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CHRISTIANITY AND THE EWE NATION: GERMAN PIETIST MISSIONARIES, EWE CONVERTS AND THE POLITICS OF CULTURE

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Focusing on the mid-nineteenth-century encounters between missionaries from the Norddeutsche Missionsgesellschaft (NMG) and the Ewe, this essay shows that the NMG employed a romanticist, Herderian notion of culture and nationhood to establish order and impose power, and sought to prevent Ewe converts from adopting Western influences in their own way. Through an analysis of the NMG's attitude to language and the nation, its linguistic and ethnographic studies, which were devoted to turning 'scattered Ewe tribes' into one 'people', and the education of Ewe mission workers in Westheim (Germany), it is argued that, rather than denying African converts their 'own culture', attempts were made to lock them up in it. Missionary cultural politics, the essay argues, thrived on a paradoxical coexistence of appeals made to both the new notion of the nation as a marker of 'civilisation' and an 'authentic' state of being. Thus, the NMG used the notion of the nation as a means to exert power, to assert the superiority of the West and to control converts' exposure to foreign ideas.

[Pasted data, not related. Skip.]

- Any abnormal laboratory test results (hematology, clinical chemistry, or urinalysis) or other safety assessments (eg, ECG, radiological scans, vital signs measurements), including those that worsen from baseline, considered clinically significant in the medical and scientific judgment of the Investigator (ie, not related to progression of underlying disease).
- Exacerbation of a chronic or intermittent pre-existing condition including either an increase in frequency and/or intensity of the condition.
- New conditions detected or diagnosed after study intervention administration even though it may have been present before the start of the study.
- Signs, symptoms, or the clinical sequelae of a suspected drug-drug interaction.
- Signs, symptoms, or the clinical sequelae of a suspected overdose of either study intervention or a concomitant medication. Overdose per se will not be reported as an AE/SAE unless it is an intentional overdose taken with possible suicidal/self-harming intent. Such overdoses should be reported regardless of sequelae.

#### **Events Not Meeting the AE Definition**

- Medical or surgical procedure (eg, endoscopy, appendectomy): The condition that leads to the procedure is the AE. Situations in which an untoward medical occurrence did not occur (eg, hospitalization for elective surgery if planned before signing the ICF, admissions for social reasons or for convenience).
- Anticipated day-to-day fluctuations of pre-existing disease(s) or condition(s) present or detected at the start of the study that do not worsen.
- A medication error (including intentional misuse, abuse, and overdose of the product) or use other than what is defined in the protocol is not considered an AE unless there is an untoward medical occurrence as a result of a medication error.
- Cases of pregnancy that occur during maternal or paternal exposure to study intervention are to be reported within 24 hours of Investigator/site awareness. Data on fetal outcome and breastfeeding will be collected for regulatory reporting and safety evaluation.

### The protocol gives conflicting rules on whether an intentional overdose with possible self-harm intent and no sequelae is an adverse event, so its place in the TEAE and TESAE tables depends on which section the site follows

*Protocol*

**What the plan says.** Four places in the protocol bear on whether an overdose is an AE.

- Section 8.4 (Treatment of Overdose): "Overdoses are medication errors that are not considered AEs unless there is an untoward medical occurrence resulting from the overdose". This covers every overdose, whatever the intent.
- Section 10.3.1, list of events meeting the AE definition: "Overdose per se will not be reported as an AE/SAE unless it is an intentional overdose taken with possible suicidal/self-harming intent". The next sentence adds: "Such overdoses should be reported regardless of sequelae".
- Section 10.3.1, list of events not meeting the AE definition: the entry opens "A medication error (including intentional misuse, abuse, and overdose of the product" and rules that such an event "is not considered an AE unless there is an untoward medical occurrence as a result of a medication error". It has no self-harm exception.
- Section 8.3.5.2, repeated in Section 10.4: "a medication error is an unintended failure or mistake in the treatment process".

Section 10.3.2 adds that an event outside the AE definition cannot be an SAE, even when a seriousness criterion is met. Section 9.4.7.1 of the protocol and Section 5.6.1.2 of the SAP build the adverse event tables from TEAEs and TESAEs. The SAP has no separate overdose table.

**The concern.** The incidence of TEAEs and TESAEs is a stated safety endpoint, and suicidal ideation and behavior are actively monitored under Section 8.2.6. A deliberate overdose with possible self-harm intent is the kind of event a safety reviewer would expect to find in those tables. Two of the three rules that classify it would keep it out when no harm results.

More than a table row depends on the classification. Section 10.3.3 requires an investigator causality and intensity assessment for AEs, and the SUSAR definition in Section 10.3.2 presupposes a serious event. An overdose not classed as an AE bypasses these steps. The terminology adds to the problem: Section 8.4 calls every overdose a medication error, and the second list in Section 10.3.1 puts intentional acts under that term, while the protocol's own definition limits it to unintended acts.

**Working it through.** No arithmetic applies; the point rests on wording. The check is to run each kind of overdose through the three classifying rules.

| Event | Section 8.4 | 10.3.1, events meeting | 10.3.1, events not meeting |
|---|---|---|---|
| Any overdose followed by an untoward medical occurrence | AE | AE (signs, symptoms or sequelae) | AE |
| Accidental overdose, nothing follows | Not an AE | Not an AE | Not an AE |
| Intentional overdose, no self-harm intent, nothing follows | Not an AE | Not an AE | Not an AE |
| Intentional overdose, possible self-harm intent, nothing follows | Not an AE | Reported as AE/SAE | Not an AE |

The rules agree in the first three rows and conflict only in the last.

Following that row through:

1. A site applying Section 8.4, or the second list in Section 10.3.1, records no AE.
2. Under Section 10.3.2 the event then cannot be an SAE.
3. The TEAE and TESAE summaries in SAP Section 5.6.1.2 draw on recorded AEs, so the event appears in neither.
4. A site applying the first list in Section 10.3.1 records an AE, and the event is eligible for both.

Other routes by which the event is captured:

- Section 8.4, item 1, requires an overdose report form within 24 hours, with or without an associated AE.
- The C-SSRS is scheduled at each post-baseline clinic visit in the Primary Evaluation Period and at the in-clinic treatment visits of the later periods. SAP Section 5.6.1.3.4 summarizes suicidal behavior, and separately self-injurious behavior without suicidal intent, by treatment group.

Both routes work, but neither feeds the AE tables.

10.1163/157006602320292906
/content/journals/10.1163/157006602320292906
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/content/journals/10.1163/157006602320292906
2002-06-01
2016-12-08

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